Churchgoing Poem by Marilyn Nelson


The Lutherans sit stolidly in rows;
only their children feel the holy ghost
that makes them jerk and bobble and almost
destroys the pious atmosphere for those
whose reverence bows their backs as if in work.
The congregation sits, or stands to sing,
or chants the dusty creeds automaton.
Their voices drone like engines, on and on,
and they remain untouched by everything;
confession, praise, or likewise, giving thanks.
The organ that they saved years to afford
repeats the Sunday rhythms song by song,
slow lips recite the credo, smother yawns,
and ask forgiveness for being so bored.

I, too, am wavering on the edge of sleep,
and ask myself again why I have come
to probe the ruins of this dying cult.
I come bearing the cancer of my doubt
as superstitious suffering women come
to touch the magic hem of a saint's robe.

Yet this has served two centuries of men
as more than superstitious cant; they died
believing simply. Women, satisfied
that this was truth, were racked and burned with them
for empty words we moderns merely chant.

We sing a spiritual as the last song,
and we are moved by a peculiar grace
that settles a new aura on the place.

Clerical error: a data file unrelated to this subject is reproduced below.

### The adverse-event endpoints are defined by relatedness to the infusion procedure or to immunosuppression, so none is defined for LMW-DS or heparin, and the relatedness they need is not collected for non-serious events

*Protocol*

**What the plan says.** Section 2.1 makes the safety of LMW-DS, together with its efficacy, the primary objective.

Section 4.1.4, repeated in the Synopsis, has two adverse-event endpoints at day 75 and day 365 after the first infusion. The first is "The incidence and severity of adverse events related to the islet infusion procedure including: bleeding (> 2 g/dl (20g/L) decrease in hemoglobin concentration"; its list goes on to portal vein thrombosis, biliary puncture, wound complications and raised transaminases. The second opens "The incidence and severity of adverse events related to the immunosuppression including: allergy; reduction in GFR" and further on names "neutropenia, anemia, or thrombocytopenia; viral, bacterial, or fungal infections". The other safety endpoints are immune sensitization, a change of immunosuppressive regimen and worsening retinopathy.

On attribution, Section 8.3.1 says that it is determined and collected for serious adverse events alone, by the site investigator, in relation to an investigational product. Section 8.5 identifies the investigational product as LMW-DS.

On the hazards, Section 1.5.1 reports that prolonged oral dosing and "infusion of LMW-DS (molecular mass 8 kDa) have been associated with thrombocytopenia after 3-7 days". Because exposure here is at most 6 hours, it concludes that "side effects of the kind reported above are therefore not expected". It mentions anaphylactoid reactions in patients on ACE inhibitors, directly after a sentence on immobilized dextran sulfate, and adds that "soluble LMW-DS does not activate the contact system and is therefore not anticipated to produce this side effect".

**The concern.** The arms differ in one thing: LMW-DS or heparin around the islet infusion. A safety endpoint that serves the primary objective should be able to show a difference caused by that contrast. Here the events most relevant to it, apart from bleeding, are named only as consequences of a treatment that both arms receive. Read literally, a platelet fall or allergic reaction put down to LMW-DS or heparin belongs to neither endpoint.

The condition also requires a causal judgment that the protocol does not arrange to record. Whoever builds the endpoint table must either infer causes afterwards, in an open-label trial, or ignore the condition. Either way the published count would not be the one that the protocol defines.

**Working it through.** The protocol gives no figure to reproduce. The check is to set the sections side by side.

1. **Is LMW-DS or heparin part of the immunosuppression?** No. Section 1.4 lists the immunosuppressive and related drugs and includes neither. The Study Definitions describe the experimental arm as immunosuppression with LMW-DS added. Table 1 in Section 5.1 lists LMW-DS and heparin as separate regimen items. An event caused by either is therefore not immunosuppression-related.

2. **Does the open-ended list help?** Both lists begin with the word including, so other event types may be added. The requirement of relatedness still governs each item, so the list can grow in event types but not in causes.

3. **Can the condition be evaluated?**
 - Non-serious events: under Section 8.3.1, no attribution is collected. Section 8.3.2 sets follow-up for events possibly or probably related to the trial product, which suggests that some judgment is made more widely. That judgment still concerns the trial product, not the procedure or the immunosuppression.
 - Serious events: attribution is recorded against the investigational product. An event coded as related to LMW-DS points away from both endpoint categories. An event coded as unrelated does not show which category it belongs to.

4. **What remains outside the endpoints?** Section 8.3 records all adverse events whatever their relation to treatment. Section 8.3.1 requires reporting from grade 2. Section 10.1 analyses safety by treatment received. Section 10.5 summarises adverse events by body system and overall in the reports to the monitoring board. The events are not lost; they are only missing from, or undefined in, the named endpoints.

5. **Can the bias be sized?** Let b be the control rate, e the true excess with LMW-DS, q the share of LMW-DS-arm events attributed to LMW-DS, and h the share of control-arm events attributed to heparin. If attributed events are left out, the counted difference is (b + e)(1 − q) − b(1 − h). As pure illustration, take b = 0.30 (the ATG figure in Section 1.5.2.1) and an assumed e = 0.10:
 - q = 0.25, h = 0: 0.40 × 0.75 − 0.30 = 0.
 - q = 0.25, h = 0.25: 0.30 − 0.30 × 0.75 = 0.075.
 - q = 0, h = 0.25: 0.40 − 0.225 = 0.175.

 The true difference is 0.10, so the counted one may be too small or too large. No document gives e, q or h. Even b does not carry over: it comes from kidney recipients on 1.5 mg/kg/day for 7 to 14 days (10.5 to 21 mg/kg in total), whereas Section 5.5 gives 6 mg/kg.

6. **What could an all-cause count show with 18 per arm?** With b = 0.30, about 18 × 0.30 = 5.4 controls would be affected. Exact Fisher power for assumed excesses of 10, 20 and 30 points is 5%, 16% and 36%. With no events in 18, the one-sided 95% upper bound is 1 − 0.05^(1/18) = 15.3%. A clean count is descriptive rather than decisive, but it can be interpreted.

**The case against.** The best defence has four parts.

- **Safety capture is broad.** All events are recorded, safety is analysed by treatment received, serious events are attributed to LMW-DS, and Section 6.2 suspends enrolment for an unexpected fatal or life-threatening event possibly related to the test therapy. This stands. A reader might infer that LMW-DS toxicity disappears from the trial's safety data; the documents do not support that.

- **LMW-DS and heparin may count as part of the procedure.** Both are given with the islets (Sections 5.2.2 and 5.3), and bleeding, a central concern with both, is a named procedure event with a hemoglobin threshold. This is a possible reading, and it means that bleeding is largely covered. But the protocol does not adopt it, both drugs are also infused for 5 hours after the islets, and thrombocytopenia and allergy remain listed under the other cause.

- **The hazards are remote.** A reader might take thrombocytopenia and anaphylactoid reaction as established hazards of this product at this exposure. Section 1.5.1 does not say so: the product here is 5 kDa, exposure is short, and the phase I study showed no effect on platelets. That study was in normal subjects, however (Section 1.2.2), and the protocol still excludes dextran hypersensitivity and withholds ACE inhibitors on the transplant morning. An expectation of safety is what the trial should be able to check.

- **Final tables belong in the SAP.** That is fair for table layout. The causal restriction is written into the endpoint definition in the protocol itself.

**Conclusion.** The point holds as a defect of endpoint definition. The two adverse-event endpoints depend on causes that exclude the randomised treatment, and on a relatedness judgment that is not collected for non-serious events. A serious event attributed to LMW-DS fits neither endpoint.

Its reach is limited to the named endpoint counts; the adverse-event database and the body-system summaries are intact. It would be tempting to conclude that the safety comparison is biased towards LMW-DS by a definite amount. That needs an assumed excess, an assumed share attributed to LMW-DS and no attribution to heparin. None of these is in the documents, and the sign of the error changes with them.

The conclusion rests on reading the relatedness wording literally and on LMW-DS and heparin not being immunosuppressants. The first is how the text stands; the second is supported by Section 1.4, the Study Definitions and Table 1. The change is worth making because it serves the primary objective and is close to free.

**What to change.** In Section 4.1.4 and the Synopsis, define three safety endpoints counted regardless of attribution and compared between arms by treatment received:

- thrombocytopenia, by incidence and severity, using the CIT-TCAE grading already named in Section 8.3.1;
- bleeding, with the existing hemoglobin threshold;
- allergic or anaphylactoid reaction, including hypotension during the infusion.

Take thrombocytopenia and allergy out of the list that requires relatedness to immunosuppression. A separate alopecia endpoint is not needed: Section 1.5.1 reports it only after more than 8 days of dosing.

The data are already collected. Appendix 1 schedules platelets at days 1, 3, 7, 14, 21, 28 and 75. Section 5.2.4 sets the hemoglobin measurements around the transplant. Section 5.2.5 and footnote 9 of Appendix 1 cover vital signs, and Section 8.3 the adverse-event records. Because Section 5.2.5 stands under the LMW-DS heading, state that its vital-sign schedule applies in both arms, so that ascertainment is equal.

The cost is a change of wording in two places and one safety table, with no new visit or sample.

This simple melody, though sung all wrong,
captures exactly what I think is faith.
Were you there when they crucified my Lord?
That slaves should suffer in his agony!
That Christian, slave-owning hypocrisy
nevertheless was by these slaves ignored
as they pitied the poor body of Christ!
Oh, sometimes it causes me to tremble,
that they believe most, who so much have lost.
To be a Christian one must bear a cross.
I think belief is given to the simple
as recompense for what they do not know.

I sit alone, tormented in my heart
by fighting angels, one group black, one white.
The victory is uncertain, but tonight
I'll lie awake again, and try to start
finding the black way back to what we've lost.

Leialoha Perkins 26 April 2016

Simply put. Clear. Truth-telling. Fresh. Memorable.

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Kiarra Smith 13 July 2007

This poem hit a place in my heart that no other poem about church has done before. I love the images that come such as playing children and members yawning. Ms. Nelson creatively transforms the piece and connects it with days of enslavement, where the church was much more than a place to pray to Blacks. The questioning of having to believe a religion (Christianity) forced upon us as a race, yet still maintaining the belief in one God through it all in the poem is simply beautiful. I connect this poem with myself because many times these thoughts have rushed through my head while in church and I have experienced this atmosphere. The use of Petrarchan rhyme scheme 'a-b-b-a-a-b-b-a-c-d-e-c-d-e' repeats Nelson's genius in her splendid figurative language and how adept she is in educating AND captivating the reader.

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Marilyn Nelson

Marilyn Nelson

Cleveland / United States
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